Any sudden changes in a person's behaviour should alert you to the possibility that they are experiencing pain and discomfort.
Pain and Discomfort
Many people with Angelman syndrome are not able to communicate that they are experiencing pain and discomfort when this occurs. Consequently, they may find other ways to let you know that they are in pain.
In this section, you will see that we focus primarily on self-injurious behaviour related to pain and discomfort. This is because we think that when pain and discomfort are the cause of behaviours that challenge, self-injurious behaviour is the type of behaviour that challenges that is most likely to be influenced by this factor. However, this does not mean that other forms of behaviours that challenge are not influenced by pain and discomfort. For any sudden outbursts of any form of behaviours that challenge that appear 'out of the blue' pain and discomfort should be taken into consideration when trying to identify a cause.
There is some evidence that challenging behaviour, in particular self-injurious behaviour can occur in response to painful medical conditions and discomfort. Examples of medical conditions which have been found to lead to self-injurious behaviour in children and adults who have intellectual disability include otitis media (middle ear infections), skin infections and irritation and gastrointestinal reflux.
In the 1960’s, a researcher called De Lissovoy studied head banging in children and found that the children in his study who were head banging were significantly more likely to have had otitis media (middle ear infection).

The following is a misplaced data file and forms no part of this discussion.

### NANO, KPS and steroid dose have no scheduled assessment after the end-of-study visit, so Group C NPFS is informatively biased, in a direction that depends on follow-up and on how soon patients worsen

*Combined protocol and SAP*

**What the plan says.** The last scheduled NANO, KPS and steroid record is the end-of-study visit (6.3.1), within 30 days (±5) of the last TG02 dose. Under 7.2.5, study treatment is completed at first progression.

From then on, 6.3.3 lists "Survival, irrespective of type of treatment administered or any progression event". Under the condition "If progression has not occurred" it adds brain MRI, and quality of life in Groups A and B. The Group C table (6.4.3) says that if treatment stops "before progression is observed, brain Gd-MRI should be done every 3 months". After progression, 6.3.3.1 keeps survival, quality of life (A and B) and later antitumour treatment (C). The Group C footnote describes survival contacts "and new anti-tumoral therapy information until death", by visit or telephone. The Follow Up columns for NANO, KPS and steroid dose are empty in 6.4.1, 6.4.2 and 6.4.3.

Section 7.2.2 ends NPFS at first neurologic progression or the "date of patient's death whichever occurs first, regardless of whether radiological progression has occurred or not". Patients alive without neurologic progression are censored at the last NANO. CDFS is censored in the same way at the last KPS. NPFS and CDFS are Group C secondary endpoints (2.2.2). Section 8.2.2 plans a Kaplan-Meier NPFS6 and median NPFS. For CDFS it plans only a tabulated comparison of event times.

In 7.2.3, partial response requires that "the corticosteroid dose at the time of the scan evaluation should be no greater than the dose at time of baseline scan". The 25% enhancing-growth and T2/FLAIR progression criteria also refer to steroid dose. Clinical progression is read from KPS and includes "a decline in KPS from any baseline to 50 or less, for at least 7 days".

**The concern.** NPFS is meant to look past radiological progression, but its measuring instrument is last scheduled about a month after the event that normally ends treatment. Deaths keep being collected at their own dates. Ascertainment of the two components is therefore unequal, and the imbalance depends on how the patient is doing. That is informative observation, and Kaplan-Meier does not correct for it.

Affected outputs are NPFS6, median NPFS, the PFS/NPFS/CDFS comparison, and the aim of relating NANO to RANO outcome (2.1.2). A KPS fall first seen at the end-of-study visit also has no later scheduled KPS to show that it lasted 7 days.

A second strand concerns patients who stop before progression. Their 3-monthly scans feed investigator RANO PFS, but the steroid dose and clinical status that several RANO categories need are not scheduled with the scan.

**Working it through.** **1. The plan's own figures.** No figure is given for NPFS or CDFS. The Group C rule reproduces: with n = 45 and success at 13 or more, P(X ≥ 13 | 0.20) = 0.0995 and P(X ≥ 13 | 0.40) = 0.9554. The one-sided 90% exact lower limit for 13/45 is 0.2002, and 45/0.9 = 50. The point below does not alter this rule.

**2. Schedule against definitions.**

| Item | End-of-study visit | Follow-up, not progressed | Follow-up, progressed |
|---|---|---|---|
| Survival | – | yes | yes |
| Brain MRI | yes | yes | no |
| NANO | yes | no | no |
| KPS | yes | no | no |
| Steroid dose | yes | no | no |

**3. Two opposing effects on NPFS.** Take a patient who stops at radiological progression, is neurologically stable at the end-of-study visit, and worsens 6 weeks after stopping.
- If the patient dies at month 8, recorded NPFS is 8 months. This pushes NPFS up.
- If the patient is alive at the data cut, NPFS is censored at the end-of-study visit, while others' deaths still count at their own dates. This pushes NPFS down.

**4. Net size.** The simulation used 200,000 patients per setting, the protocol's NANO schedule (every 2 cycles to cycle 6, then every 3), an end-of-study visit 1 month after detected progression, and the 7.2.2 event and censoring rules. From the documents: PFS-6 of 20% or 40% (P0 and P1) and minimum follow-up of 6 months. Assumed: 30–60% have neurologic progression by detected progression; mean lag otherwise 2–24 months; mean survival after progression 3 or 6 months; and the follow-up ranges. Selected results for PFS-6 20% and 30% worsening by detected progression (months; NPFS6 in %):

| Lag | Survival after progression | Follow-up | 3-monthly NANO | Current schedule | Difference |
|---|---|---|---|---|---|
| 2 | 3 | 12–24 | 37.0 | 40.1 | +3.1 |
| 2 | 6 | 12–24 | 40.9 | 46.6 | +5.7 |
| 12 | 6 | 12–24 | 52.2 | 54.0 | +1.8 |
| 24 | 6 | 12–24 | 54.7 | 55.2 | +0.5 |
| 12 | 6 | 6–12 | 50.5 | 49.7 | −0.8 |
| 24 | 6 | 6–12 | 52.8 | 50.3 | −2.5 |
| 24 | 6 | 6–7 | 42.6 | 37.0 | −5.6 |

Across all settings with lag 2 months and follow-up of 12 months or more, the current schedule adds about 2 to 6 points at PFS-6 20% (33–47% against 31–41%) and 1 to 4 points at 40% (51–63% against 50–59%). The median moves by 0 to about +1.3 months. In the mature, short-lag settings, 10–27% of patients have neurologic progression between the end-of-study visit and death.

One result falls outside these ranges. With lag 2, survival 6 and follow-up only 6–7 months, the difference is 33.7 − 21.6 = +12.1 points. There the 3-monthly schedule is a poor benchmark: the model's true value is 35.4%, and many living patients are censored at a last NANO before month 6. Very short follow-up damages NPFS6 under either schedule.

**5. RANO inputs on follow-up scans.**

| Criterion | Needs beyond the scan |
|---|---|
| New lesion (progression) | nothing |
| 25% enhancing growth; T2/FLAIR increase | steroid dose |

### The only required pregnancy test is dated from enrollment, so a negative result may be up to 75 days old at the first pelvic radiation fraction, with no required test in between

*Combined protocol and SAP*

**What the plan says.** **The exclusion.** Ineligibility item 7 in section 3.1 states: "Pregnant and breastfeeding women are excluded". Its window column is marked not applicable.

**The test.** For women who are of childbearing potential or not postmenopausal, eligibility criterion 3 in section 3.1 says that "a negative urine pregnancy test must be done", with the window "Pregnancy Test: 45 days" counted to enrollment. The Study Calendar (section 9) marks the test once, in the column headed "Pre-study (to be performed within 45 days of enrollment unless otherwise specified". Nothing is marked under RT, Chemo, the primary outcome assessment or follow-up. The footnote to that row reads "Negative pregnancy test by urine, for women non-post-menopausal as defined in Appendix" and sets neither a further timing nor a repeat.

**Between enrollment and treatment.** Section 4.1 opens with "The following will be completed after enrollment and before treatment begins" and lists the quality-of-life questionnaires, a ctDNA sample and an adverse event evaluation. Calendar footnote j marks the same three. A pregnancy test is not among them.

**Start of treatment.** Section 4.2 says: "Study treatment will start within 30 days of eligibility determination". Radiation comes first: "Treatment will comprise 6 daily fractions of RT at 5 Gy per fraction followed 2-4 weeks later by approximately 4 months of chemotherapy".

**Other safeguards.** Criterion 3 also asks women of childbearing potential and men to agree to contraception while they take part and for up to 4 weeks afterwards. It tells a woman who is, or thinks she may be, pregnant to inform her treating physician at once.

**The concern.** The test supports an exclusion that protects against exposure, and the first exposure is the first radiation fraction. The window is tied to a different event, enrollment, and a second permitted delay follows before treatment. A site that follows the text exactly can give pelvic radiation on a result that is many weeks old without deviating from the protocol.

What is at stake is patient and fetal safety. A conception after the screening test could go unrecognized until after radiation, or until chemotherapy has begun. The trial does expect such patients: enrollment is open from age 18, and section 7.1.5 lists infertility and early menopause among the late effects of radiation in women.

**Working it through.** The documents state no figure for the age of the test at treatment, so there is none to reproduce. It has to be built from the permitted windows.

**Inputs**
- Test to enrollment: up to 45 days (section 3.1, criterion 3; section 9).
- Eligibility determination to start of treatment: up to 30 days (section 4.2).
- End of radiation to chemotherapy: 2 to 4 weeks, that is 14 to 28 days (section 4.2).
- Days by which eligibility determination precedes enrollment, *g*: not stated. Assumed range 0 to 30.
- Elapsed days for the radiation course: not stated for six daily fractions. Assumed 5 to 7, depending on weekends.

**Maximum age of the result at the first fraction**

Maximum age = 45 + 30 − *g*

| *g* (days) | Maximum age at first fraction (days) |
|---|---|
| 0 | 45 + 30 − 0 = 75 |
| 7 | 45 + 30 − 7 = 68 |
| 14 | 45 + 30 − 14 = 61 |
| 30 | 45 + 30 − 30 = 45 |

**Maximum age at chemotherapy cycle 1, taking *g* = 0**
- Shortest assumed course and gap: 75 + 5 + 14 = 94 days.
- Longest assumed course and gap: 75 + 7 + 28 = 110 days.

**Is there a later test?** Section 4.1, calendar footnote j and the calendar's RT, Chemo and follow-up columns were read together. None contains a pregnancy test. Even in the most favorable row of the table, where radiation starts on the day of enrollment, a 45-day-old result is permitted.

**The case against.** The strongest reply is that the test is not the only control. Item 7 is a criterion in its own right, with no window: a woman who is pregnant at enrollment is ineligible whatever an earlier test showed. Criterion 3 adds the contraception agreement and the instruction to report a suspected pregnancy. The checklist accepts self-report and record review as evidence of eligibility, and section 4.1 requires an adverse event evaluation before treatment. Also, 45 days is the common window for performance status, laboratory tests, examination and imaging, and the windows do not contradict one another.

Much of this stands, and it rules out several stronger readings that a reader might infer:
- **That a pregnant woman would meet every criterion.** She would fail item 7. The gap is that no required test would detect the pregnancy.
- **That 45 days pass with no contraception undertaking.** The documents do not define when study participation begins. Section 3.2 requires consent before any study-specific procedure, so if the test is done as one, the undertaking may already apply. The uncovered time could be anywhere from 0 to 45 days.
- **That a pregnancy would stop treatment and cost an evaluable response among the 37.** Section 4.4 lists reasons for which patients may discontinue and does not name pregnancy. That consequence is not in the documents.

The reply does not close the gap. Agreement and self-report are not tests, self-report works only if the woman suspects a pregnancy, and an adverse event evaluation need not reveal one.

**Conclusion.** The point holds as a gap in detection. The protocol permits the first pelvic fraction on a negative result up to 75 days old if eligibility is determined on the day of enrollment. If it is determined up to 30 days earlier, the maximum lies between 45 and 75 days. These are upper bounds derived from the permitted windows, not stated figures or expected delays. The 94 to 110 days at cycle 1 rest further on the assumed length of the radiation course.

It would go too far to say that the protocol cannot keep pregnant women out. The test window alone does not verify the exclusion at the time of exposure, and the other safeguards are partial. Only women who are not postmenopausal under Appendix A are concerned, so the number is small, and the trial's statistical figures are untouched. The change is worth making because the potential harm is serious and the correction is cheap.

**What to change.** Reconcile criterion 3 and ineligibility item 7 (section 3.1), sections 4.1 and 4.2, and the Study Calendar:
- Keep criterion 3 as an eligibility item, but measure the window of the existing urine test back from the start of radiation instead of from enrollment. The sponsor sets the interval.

Self-injurious behaviour is sometimes directed towards areas of the body which might indicate that the person is experiencing pain in that area. For example, banging or rubbing around the ear in response to earache or banging around the jaw in response to toothache. You can see an example of pain related behaviour in the re-enactment by a role play actor at the top of this page.
At other times, the self-injury may be directed towards another part of the body that does not appear to be related. For example, we have observed children who pull their own hair in response to chronic pain in the stomach. Signs of pain are not always obvious . The section below describes why we might observe self-injury in response to pain and discomfort.
How does self-injurious behaviour relieve pain and discomfort?
It seems odd that someone would engage in self-injurious behaviour if they were already experiencing pain elsewhere. Pain gate theory suggests that an acute pain (sharp and intense pain such as that caused by self-injurious behaviour) can block (or gate) the sensation of chronic pain (long lasting pain such as that caused by a painful medical condition).
Pain gate theory applies not only to individuals who have an intellectual disability but to everyone. Have you ever banged your head and rubbed it better? This is an example of how you are able to block one type of sensation (pain) by creating another.
For more information on identifying pain in children with severe intellectual and/or communication difficulties please visit the Cerebra webpage.